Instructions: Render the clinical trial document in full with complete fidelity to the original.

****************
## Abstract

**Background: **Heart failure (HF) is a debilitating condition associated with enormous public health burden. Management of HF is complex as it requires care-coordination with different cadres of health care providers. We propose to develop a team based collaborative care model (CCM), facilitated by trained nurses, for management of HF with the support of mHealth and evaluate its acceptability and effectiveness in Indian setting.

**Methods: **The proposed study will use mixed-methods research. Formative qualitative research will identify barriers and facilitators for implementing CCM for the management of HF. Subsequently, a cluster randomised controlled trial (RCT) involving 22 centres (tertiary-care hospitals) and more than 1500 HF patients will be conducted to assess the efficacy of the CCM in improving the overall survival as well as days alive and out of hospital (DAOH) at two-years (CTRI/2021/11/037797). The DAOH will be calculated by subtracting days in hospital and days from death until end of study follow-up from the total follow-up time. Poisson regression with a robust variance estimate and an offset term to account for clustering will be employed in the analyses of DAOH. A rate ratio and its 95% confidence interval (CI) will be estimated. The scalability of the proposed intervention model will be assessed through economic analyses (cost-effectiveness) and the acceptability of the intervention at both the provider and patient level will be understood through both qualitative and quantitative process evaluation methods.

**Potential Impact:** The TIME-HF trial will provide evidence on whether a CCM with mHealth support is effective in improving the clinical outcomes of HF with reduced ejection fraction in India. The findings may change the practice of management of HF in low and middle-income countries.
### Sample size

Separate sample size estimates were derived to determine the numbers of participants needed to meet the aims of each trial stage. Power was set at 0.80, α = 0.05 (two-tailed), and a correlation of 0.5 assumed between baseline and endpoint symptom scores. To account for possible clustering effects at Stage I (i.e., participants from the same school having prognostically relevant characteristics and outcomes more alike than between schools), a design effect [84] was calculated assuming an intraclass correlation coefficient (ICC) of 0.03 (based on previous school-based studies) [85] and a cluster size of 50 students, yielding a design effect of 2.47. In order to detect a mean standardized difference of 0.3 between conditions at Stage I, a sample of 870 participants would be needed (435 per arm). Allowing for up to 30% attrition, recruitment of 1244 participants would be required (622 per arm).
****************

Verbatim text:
## Abstract

**Background: **Heart failure (HF) is a debilitating condition associated with enormous public health burden. Management of HF is complex as it requires care-coordination with different cadres of health care providers. We propose to develop a team based collaborative care model (CCM), facilitated by trained nurses, for management of HF with the support of mHealth and evaluate its acceptability and effectiveness in Indian setting.

**Methods: **The proposed study will use mixed-methods research. Formative qualitative research will identify barriers and facilitators for implementing CCM for the management of HF. Subsequently, a cluster randomised controlled trial (RCT) involving 22 centres (tertiary-care hospitals) and more than 1500 HF patients will be conducted to assess the efficacy of the CCM in improving the overall survival as well as days alive and out of hospital (DAOH) at two-years (CTRI/2021/11/037797). The DAOH will be calculated by subtracting days in hospital and days from death until end of study follow-up from the total follow-up time. Poisson regression with a robust variance estimate and an offset term to account for clustering will be employed in the analyses of DAOH. A rate ratio and its 95% confidence interval (CI) will be estimated. The scalability of the proposed intervention model will be assessed through economic analyses (cost-effectiveness) and the acceptability of the intervention at both the provider and patient level will be understood through both qualitative and quantitative process evaluation methods.

**Potential Impact:** The TIME-HF trial will provide evidence on whether a CCM with mHealth support is effective in improving the clinical outcomes of HF with reduced ejection fraction in India. The findings may change the practice of management of HF in low and middle-income countries.
### Sample size

Separate sample size estimates were derived to determine the numbers of participants needed to meet the aims of each trial stage. Power was set at 0.80, α = 0.05 (two-tailed), and a correlation of 0.5 assumed between baseline and endpoint symptom scores. To account for possible clustering effects at Stage I (i.e., participants from the same school having prognostically relevant characteristics and outcomes more alike than between schools), a design effect [84] was calculated assuming an intraclass correlation coefficient (ICC) of 0.03 (based on previous school-based studies) [85] and a cluster size of 50 students, yielding a design effect of 2.47. In order to detect a mean standardized difference of 0.3 between conditions at Stage I, a sample of 870 participants would be needed (435 per arm). Allowing for up to 30% attrition, recruitment of 1244 participants would be required (622 per arm).